Darier Disease



Darier Disease


Irina Margaritescu, MD, DipRCPath










This photograph shows typical clinical features of Darier disease, namely greasy, crusted, keratotic, yellow-brown papules and plaques on seborrheic areas.






The histological hallmark of Darier disease is focal acantholytic dyskeratosis image.


TERMINOLOGY


Abbreviations



  • Darier disease (DD)


Synonyms



  • Darier-White disease; keratosis follicularis


Definitions



  • Autosomal dominant genodermatosis characterized clinically by greasy hyperkeratotic papules in seborrheic regions, nail abnormalities, and mucous membrane changes, and histopathologically by acantholysis and dyskeratosis


ETIOLOGY/PATHOGENESIS


Etiology



  • Mutations in gene ATP2A2



    • Located on 12q24.1


    • Encodes sarcoplasmic/endoplasmic reticulum Ca2+-ATP isoform 2 protein (SERCA2)


Pathophysiology



  • SERCA2 maintains a low cytoplasmic Ca2+ level by transporting calcium ions from cytosol into lumen of endoplasmic reticulum


  • SERCA2 mutations cause alterations in cytosolic Ca2+ homeostasis that result in



    • Dyskeratosis due to reduced expression of antiapoptotic proteins Bcl-2, Bcl-x, and BAX


    • Acantholysis due to impaired trafficking of desmoplakin and abnormal desmosomal assembly


  • Heat, sweat, humidity, sunlight, UVB exposure, lithium, oral corticosteroids, mechanical trauma, and menstruation can exacerbate the disease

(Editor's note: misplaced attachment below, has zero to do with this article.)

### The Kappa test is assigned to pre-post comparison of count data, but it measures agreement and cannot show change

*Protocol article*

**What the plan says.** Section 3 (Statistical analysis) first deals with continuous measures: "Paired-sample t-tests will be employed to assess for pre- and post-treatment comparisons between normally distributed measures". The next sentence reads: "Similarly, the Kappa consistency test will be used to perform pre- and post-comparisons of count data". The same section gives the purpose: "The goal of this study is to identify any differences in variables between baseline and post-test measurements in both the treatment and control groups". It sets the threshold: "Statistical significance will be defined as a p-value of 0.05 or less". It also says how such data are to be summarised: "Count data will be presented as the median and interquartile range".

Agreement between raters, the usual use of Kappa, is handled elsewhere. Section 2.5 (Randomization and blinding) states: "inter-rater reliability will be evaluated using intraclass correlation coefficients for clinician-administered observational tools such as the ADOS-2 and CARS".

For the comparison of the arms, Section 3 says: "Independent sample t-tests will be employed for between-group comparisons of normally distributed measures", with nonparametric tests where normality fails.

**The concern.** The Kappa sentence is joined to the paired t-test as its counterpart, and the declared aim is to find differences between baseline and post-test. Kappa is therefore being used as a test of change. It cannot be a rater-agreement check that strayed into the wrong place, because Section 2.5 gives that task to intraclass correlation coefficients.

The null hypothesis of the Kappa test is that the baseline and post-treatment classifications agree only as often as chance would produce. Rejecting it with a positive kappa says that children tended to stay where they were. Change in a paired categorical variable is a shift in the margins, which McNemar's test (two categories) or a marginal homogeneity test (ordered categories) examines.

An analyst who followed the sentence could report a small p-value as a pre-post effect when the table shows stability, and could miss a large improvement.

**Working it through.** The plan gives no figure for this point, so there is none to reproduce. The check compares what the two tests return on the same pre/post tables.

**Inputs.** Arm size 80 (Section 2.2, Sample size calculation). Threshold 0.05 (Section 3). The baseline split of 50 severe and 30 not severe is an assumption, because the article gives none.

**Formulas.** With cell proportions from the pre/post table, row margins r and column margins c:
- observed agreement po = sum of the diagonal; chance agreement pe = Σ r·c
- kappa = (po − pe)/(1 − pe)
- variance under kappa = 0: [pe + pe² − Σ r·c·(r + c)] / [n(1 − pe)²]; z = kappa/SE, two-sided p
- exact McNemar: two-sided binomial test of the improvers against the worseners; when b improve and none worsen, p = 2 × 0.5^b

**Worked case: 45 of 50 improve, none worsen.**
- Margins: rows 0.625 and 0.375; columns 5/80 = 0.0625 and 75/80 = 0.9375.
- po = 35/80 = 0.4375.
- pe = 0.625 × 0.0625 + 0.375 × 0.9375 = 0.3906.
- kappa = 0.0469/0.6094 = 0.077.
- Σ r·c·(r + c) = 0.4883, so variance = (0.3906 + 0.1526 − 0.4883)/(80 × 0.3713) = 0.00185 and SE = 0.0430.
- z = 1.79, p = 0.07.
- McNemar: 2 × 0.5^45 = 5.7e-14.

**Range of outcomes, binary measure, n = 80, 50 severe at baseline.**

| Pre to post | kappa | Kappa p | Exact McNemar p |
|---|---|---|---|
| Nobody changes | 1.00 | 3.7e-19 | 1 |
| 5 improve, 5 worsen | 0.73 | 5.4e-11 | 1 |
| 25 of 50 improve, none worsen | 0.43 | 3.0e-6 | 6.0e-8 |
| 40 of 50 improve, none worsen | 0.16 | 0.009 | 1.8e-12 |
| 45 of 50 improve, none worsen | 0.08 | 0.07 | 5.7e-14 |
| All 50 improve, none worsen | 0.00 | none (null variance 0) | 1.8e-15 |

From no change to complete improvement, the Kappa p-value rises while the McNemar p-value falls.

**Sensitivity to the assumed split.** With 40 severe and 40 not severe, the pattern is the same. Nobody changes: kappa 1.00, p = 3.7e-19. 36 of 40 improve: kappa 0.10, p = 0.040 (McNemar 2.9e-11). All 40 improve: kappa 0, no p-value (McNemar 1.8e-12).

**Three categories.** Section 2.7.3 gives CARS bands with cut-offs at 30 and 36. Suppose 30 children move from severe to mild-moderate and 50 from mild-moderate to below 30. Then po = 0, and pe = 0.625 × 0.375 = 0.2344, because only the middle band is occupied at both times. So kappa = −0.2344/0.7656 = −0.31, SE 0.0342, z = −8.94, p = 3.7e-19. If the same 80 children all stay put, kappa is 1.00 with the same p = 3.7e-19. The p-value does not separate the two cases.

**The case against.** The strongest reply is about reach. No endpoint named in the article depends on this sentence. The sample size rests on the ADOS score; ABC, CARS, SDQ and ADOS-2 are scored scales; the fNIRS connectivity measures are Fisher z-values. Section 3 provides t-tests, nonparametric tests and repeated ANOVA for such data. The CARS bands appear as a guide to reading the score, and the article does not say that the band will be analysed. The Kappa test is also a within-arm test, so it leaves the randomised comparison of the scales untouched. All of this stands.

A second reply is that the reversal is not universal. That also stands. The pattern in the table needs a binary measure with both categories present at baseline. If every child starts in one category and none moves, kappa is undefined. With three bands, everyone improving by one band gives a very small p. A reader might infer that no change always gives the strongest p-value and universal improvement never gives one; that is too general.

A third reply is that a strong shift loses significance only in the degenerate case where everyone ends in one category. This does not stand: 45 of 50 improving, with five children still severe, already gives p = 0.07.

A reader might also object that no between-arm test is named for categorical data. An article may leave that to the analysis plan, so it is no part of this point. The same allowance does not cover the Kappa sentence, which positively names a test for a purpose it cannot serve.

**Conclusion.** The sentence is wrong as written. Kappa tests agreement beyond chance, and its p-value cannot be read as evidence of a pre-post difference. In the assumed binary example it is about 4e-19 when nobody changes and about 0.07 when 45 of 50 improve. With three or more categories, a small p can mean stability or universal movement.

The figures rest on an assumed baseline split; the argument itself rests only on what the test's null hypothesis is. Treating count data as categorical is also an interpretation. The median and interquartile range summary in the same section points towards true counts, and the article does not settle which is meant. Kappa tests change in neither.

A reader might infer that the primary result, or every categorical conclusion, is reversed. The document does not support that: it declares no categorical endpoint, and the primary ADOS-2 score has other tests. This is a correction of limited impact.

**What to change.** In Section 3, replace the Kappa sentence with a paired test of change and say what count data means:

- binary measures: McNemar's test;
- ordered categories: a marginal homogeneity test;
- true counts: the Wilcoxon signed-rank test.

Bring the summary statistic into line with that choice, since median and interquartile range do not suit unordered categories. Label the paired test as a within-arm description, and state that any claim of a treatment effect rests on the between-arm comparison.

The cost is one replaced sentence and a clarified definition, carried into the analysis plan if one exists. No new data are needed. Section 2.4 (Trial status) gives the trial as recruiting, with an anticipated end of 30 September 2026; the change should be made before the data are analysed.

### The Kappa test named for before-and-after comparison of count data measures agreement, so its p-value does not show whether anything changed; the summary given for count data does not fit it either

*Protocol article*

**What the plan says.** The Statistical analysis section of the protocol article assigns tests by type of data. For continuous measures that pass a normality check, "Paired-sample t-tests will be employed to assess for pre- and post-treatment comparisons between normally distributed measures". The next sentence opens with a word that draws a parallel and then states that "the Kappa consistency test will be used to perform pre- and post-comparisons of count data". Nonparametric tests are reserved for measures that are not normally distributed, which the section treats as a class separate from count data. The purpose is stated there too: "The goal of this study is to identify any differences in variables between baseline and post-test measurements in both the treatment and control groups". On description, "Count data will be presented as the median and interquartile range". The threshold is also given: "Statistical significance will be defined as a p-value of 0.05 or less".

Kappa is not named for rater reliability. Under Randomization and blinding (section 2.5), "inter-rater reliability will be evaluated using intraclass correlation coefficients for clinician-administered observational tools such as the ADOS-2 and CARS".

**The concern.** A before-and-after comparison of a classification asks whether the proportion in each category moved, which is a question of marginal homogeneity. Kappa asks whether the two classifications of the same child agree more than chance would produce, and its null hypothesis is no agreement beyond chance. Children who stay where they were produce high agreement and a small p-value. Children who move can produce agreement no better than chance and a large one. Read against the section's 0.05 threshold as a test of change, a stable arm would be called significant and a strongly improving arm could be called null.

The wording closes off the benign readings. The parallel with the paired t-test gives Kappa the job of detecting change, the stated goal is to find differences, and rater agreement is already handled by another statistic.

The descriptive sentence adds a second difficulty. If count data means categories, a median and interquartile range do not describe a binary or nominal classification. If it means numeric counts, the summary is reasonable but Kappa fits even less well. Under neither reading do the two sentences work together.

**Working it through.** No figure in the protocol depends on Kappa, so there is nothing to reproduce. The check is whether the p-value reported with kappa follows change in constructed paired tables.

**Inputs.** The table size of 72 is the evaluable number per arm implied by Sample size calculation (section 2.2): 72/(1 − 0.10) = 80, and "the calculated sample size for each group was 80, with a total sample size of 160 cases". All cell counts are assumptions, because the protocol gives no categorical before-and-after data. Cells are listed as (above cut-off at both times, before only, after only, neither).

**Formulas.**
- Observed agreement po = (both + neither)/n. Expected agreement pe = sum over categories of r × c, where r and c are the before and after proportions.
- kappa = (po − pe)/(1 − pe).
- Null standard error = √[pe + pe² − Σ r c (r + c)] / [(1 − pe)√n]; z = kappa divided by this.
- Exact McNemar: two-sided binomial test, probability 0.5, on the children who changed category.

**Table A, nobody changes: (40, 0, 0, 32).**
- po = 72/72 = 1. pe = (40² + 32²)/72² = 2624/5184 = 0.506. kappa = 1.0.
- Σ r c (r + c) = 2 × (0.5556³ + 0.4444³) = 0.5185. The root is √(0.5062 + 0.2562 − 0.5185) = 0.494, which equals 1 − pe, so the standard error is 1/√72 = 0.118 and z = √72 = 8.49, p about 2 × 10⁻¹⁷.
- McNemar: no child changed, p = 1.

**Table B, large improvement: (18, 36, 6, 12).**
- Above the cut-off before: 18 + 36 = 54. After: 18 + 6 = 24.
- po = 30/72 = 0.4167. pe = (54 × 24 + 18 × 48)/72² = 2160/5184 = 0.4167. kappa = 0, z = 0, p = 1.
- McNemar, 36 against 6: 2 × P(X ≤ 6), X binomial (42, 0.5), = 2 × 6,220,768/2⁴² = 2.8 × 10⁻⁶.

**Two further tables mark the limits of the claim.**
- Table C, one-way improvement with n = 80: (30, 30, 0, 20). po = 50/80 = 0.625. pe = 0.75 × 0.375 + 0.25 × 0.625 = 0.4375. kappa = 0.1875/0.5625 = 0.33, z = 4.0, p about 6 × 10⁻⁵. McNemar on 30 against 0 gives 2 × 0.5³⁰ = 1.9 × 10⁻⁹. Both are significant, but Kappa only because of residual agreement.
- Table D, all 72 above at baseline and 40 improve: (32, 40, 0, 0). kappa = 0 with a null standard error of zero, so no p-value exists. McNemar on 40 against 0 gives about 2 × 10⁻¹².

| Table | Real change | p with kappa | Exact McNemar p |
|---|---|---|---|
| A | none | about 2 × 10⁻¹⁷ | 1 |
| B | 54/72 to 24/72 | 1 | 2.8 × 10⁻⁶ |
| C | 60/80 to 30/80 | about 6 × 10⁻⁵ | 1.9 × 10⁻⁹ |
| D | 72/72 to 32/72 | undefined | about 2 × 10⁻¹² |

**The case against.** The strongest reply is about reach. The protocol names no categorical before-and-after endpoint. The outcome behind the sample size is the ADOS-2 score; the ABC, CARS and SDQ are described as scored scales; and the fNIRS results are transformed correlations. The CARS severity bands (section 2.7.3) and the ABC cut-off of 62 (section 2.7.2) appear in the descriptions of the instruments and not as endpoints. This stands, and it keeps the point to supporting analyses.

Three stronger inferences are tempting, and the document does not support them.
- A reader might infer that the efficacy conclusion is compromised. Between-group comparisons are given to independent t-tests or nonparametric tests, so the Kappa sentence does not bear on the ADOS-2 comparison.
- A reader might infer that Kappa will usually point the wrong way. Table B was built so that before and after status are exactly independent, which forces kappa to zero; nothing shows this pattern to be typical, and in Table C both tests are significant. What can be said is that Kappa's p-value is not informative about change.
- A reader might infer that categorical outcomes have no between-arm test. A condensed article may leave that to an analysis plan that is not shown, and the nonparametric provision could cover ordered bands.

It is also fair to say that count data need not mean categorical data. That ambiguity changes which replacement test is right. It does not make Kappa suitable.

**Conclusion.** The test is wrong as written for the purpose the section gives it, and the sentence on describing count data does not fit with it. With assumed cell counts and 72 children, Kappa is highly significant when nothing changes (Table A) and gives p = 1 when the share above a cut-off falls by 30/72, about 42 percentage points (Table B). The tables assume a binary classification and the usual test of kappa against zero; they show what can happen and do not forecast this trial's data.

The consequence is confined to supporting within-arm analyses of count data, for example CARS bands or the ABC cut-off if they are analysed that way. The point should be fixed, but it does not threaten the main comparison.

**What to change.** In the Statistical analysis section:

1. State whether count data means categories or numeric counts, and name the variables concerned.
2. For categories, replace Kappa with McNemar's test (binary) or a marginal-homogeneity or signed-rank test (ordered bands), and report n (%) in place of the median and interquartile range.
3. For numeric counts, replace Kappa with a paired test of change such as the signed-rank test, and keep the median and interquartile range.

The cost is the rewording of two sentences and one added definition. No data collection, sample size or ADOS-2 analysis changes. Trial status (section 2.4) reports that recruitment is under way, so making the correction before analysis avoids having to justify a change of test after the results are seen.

CLINICAL ISSUES


Epidemiology



  • Incidence



    • 4 new cases per 1,000,000 over 10 years


  • Age



    • Typical onset in late childhood or adolescence


  • Gender



    • Males and females equally affected


  • Ethnicity



    • Worldwide distribution


Site



  • Seborrheic areas such as forehead, temples, ears, nasolabial folds, scalp, upper chest, and back


  • Flexural areas including axillae, inframammary fold, groin, and perineum


  • Hands and nails


  • Mouth, anogenital mucosa, and sometimes pharynx, larynx, and esophagus


Presentation



  • Symmetrical, greasy, crusted, keratotic, yellow-brown itchy papules and plaques


  • Flexural malodorous, hypertrophic, and vegetative plaques


  • Acrokeratosis verruciformis-like lesions on dorsum of hands and feet


  • Palmar pits


  • Longitudinal white &/or red nail streaks, subungual hyperkeratosis, longitudinal nail splitting with V-shaped notch at distal margin


  • White papules with cobblestone appearance on mucosa of cheeks, palate, and gums


  • Other clinical variants include hypertrophic, vesiculo-bullous, comedonal, hemorrhagic, linear or segmental types


  • Neuropsychiatric abnormalities including epilepsy, bipolar disorder, and mental retardation have been described in some cases



Laboratory Tests



  • Gene sequencing can be used to confirm the diagnosis

Only gold members can continue reading. Log In or Register to continue

Jul 8, 2016 | Posted by in PATHOLOGY & LABORATORY MEDICINE | Comments Off on Darier Disease
Premium Wordpress Themes by UFO Themes
%d bloggers like this: